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Renewable Electricity Policy

The typical new solar or wind farm project has a forecast operating life of 25 to 30 years. In this context, when looking at the current policy confusion surrounding electricity/emissions abatement policy it pays to take a long-term view. The following table summarises the key phases in the development of electricity and renewable energy policy over the past few decades.


1980s and before“State owned era”

Electricity system developed by State government owned electricity companies as an essential service on a vertically integrated basis. No material private ownership of grid connected generation capacity.


1990s “Privatisation and Deregulation”

Creation of national electricity market.Separation of generation, transmission & distribution and retail.Privatisation across broad parts of the NEM (but not everything and not everywhere).


2000s “start of renewables – high cost phase”

Renewable Energy Target (RET) introduced. Objective for 20% of generation to be sourced from renewables by 2020. The RET is a subsidy mechanism, funded by electricity consumers, that effectively forces 20% renewable generation into the system (over a 20 year phase in period). However, at this point renewables costs are very high (over $100/MWh on a levelised cost basis) and the initial phase in schedule to the 20% target was very gentle. Thus, very little new renewable generation was built.


2010 - 2015 “start of the climate wars”

An era that started with the introduction of the Carbon Tax and perhaps ended the Warburton review and talk of abolishing the RET.

Key points:

· Carbon emissions were put firmly on the agenda for investors. After this no investor considered a generation investment without full consideration of potential future carbon taxes in the base case. This was when coal based generation became uninvestable. Even if the carbon tax had been abolished – there was no sense amongst investors that this was forever. The world still needs to decarbonise and some future government is likely to put a price on carbon. From now on no rational investor in the private sector was going to make a decision to build a brand new coal plant.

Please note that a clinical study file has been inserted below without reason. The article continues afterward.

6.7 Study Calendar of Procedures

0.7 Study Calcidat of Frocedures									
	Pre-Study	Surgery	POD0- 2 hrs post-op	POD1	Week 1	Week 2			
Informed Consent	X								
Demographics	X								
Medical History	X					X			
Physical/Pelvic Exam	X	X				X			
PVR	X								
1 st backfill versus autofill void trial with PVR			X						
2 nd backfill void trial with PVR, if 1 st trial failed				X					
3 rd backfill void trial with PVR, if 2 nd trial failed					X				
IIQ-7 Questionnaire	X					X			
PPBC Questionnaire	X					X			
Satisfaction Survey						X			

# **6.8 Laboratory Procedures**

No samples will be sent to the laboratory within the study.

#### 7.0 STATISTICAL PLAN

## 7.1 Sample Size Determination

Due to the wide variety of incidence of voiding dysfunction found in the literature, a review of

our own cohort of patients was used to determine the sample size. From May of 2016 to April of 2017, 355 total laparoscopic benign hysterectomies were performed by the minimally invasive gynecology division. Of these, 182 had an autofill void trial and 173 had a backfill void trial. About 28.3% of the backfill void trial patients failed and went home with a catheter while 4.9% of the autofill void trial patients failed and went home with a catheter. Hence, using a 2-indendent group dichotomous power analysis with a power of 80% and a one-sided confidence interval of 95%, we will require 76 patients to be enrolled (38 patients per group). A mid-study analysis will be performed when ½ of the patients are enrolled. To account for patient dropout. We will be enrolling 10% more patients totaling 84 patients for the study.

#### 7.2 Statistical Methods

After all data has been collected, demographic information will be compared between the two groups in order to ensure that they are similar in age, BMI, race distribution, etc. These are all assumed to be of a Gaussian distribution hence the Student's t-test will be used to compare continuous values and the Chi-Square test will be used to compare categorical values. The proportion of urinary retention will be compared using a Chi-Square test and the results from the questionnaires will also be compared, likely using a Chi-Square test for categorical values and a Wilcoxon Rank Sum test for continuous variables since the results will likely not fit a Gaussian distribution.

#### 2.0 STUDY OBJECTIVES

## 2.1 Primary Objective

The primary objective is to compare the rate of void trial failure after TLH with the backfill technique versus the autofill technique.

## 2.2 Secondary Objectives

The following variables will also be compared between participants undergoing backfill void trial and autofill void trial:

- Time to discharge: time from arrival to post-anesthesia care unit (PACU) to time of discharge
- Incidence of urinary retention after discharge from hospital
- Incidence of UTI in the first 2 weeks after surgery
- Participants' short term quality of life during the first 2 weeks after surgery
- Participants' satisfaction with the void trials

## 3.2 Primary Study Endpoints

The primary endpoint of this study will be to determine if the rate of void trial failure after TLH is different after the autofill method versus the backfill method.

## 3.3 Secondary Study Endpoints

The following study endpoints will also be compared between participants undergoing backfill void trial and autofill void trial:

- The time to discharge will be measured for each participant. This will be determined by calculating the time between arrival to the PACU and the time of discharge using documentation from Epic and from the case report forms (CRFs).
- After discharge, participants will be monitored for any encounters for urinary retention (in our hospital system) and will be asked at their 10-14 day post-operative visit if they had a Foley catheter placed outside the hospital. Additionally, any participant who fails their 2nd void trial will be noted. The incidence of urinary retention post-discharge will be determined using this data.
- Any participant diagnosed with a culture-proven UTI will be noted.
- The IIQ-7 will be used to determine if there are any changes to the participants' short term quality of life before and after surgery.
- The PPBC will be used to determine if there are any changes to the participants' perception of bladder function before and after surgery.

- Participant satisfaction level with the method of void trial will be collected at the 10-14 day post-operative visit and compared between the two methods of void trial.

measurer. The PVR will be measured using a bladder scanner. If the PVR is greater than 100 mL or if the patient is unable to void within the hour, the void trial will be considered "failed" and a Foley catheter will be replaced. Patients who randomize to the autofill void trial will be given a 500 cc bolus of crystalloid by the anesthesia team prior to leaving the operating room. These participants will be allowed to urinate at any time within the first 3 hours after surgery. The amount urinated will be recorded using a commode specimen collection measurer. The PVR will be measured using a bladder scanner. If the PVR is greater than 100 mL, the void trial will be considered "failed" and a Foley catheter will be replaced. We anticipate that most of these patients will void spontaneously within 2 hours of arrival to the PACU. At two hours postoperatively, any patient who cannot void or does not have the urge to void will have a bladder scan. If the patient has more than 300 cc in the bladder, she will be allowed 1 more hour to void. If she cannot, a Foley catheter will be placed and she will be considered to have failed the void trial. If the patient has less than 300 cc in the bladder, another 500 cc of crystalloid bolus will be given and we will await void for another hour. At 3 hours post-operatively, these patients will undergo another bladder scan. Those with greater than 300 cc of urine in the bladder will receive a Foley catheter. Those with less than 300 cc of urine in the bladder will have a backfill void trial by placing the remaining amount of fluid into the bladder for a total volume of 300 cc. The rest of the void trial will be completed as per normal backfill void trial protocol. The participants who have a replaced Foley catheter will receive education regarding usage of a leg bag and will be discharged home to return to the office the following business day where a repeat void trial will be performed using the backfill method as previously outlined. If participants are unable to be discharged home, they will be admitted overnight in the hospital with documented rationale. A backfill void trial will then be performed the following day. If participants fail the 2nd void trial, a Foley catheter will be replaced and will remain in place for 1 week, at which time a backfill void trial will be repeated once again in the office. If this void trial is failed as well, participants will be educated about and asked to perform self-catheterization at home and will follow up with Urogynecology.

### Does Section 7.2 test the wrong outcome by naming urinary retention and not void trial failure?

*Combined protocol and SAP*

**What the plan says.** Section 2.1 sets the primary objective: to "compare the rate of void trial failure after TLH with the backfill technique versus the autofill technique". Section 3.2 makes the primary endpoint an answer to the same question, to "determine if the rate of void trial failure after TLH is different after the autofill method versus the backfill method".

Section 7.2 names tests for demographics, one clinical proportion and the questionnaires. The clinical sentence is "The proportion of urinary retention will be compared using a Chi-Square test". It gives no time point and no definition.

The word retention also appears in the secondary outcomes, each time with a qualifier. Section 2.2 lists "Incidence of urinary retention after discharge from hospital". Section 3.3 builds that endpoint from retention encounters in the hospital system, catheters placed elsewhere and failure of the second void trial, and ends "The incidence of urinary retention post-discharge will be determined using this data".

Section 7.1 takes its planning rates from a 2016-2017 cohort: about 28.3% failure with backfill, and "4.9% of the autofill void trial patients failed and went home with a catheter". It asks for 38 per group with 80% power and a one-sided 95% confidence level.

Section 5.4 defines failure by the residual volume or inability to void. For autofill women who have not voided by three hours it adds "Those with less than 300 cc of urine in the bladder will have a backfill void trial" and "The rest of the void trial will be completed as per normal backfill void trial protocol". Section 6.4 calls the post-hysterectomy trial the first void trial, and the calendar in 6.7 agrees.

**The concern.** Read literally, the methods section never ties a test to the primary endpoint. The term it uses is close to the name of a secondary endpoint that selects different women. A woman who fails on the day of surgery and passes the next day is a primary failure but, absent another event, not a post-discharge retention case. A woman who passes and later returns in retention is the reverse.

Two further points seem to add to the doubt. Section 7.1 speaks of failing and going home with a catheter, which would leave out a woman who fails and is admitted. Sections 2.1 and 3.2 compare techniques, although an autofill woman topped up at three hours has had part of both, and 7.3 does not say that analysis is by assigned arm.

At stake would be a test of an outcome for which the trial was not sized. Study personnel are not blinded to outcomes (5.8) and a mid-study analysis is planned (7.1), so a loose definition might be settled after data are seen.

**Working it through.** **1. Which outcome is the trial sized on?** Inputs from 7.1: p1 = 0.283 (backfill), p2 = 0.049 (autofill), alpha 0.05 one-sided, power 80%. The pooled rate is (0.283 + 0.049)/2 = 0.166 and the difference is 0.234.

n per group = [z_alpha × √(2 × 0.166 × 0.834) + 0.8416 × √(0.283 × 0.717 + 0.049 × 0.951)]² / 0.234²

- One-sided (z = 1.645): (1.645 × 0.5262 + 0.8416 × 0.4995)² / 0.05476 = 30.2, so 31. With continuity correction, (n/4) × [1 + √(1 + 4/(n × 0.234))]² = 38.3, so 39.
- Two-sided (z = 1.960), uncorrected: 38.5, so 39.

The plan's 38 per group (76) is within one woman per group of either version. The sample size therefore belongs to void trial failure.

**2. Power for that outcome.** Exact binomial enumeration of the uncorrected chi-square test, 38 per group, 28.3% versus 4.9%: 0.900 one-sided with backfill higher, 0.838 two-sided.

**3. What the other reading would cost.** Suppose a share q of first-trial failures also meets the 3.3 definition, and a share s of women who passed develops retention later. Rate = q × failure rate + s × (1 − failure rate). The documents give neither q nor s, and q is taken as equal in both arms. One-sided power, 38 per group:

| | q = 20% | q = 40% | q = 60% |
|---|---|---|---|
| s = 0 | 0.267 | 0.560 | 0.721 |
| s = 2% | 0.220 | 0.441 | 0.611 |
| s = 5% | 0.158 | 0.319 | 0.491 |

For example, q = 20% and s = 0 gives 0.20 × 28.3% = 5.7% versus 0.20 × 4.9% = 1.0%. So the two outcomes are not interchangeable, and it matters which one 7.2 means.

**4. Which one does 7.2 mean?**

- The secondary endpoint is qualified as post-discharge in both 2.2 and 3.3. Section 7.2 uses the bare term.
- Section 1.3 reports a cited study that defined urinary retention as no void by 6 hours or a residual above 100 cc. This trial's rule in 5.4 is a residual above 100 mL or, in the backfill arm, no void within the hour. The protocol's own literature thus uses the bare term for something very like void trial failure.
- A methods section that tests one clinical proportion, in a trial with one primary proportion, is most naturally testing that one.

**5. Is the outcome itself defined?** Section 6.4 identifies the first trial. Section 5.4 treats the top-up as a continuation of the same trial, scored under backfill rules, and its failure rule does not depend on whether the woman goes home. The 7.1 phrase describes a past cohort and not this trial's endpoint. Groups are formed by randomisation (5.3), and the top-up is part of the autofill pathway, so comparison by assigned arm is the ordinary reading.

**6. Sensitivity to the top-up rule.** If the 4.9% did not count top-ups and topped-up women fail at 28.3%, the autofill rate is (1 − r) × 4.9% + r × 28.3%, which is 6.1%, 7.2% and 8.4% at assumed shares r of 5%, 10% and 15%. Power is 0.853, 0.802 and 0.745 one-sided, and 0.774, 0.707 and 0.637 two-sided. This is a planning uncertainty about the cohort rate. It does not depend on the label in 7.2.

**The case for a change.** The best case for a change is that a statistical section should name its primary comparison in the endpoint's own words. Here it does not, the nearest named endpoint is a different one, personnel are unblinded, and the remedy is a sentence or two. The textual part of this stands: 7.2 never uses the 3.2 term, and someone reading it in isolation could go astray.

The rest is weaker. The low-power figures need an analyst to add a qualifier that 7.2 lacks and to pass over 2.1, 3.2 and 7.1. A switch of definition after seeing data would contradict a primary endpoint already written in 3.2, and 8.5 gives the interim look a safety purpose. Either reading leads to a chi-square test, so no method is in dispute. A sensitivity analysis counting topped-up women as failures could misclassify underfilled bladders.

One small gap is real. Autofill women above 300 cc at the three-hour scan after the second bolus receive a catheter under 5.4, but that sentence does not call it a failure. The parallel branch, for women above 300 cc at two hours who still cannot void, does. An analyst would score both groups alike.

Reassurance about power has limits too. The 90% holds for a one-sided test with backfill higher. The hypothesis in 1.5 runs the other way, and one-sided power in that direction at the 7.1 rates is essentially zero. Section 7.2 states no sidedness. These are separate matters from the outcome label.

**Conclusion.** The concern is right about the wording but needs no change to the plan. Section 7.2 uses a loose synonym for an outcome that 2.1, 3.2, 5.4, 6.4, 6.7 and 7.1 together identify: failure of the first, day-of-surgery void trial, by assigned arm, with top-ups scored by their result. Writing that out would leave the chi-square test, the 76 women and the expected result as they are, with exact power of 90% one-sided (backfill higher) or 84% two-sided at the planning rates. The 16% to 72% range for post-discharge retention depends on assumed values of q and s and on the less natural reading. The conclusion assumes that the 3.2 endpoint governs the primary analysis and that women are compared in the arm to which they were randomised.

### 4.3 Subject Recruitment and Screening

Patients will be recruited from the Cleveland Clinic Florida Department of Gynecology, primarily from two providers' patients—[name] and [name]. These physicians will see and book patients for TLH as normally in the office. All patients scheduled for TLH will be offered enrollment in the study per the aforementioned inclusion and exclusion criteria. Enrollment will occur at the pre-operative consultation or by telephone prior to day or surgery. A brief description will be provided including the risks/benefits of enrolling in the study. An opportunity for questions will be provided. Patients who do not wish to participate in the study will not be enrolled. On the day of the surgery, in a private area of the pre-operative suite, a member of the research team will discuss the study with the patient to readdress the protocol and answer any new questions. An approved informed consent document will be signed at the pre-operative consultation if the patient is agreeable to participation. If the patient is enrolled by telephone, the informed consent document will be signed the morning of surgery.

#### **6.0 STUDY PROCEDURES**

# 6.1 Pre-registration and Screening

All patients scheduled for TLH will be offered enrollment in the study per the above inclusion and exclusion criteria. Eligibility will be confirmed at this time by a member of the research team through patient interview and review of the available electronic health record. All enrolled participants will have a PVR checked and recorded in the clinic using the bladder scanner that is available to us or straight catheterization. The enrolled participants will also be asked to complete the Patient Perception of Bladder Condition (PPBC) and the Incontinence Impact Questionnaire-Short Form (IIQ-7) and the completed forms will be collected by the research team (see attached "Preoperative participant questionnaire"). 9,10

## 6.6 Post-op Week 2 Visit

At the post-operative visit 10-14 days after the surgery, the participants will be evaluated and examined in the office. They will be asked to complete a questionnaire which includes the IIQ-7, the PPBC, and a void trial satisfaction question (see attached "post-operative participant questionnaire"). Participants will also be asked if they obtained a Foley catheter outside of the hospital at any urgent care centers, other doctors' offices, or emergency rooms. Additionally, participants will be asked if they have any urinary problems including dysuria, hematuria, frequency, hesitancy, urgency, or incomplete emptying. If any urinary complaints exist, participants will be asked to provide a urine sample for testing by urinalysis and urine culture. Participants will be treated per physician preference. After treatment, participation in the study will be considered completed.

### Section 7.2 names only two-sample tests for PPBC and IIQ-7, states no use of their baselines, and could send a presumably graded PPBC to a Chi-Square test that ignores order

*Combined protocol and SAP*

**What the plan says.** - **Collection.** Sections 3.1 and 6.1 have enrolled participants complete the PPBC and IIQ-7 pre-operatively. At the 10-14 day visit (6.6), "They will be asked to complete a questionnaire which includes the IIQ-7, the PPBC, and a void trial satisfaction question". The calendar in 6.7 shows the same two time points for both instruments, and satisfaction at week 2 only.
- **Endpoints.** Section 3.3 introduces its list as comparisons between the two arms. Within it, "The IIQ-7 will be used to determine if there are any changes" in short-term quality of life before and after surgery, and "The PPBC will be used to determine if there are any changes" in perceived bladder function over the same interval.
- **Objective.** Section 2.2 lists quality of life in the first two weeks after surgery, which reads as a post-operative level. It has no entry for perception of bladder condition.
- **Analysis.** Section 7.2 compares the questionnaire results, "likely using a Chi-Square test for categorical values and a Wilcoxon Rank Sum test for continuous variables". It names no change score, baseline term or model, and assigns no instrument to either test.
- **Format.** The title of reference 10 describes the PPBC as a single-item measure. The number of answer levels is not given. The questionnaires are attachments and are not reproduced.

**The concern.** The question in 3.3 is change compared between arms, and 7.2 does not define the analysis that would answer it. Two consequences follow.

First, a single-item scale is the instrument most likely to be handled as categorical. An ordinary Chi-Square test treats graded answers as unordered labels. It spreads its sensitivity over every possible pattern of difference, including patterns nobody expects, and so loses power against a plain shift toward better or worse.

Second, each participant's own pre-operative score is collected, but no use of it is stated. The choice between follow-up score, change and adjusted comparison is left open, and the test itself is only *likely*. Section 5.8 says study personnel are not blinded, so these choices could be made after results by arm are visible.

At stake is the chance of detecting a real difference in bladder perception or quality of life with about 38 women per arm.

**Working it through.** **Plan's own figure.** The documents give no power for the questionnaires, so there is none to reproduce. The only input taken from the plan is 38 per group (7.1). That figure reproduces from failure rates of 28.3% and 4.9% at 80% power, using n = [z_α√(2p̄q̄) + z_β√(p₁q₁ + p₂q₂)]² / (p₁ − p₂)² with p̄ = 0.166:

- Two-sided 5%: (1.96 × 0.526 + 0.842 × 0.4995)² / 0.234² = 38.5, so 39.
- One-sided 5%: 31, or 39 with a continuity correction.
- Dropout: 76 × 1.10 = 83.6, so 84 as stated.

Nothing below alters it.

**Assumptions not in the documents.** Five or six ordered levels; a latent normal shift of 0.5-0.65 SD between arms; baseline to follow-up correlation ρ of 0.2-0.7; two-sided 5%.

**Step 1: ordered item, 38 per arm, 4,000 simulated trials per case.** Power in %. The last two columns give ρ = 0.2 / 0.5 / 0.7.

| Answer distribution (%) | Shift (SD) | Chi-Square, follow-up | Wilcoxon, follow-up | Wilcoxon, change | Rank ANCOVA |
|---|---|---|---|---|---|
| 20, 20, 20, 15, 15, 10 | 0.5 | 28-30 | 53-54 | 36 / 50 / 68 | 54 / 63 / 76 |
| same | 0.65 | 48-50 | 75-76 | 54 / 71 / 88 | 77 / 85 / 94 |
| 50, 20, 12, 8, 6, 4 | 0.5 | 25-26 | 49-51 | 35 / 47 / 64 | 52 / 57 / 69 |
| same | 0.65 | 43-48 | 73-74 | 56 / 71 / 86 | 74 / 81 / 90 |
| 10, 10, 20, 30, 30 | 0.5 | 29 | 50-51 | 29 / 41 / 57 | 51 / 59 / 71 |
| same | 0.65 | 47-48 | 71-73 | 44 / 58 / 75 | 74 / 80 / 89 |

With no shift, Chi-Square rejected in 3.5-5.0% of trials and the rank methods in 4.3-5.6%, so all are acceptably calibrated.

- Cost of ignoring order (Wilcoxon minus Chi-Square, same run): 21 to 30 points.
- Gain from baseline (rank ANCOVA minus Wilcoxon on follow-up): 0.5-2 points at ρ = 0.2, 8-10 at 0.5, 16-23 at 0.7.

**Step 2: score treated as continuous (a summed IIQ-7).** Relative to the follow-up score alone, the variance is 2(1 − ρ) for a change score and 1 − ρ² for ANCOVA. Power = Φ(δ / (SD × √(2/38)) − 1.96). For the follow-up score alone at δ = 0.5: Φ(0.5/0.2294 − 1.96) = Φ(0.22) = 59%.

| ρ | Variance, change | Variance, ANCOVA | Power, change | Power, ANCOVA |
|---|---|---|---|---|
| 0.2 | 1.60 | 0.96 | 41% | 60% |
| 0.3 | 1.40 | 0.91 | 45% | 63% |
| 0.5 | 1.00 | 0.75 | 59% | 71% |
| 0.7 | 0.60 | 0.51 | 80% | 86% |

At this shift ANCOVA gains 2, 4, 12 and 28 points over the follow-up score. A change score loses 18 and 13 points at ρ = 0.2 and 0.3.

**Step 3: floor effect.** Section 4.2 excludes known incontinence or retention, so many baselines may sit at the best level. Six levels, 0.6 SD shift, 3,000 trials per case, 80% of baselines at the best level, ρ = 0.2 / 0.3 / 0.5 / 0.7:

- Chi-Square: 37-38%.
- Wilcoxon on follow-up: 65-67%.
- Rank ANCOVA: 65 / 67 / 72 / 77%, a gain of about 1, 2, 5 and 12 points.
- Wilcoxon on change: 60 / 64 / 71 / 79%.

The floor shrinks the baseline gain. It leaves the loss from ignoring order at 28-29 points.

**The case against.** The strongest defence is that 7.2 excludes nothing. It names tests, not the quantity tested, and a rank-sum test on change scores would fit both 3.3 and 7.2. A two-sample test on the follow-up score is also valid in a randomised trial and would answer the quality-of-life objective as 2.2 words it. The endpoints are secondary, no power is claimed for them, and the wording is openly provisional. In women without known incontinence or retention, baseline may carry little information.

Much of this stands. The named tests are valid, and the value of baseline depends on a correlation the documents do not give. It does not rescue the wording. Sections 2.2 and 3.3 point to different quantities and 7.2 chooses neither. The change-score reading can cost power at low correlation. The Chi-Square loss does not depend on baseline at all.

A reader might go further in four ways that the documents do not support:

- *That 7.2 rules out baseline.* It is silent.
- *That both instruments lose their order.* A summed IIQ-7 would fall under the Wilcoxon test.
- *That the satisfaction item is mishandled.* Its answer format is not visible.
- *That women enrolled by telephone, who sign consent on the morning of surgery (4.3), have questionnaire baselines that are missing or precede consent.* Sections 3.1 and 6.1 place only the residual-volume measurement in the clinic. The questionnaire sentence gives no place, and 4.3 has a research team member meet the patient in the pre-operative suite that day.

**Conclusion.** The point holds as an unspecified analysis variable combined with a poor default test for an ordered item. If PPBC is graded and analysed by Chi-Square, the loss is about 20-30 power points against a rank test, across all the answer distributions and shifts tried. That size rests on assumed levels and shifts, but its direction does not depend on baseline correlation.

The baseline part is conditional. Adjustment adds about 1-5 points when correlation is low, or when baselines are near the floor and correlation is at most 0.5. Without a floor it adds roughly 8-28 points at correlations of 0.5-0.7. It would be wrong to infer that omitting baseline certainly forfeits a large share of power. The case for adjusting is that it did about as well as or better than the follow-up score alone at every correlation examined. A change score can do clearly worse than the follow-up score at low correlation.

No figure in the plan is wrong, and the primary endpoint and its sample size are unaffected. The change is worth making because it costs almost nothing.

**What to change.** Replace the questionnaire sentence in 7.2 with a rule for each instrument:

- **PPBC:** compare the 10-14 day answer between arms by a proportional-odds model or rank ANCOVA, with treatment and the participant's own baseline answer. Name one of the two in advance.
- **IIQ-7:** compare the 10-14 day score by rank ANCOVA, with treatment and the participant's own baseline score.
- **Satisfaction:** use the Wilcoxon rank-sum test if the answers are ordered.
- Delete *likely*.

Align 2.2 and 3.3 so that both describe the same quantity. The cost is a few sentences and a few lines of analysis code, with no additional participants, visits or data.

· Renewable energy was still very expensive. Given uncertainty and high costs relatively little was built (and Australia was way behind the RET targets).


2015 – 2019 “renewables phase 2 – low cost renewables meets high LGC price"

Malcolm Turnbull becomes PM. There is bipartisan deal to retain the RET. LGC prices explode higher to $80. Energy prices are also pretty high – particularly post the closure of Northam and Hazelwood power stations.

High prices for renewable generation – merchant projects were earning $100-150/MWh on a bundled basis – intersected with rapidly falling construction costs (particularly for solar). Based on short-term prices, projects were extremely profitable, we were seeing projects offering a cash yield on build cost of 15-20%.

New renewables development exploded – flooding the market - with the consequence that revenues – both energy and LGCs have subsequently fallen sharply.

Falling revenue expectations, grid constraints, continued policy uncertainty, rising EPC costs (on a falling dollar and following EPC failures) have all seen the profitability of new renewable projects decline sharply and, hence, a rapid decline in new projects reaching financial close.

In parallel with the renewables boom it has been a challenging era for existing fossil fuel plant. Revenues have fallen – after the short peak around the closure of Hazelwood – as new supply of bulk renewable energy has flooded into the market. Gas and black coal prices have been reasonably high and so this has squeezed the profitability of existing fossil fuel generators. For gas plants, in particular, they have been effectively relegated to only being profitable (relative to fuel costs) during relatively short peak periods.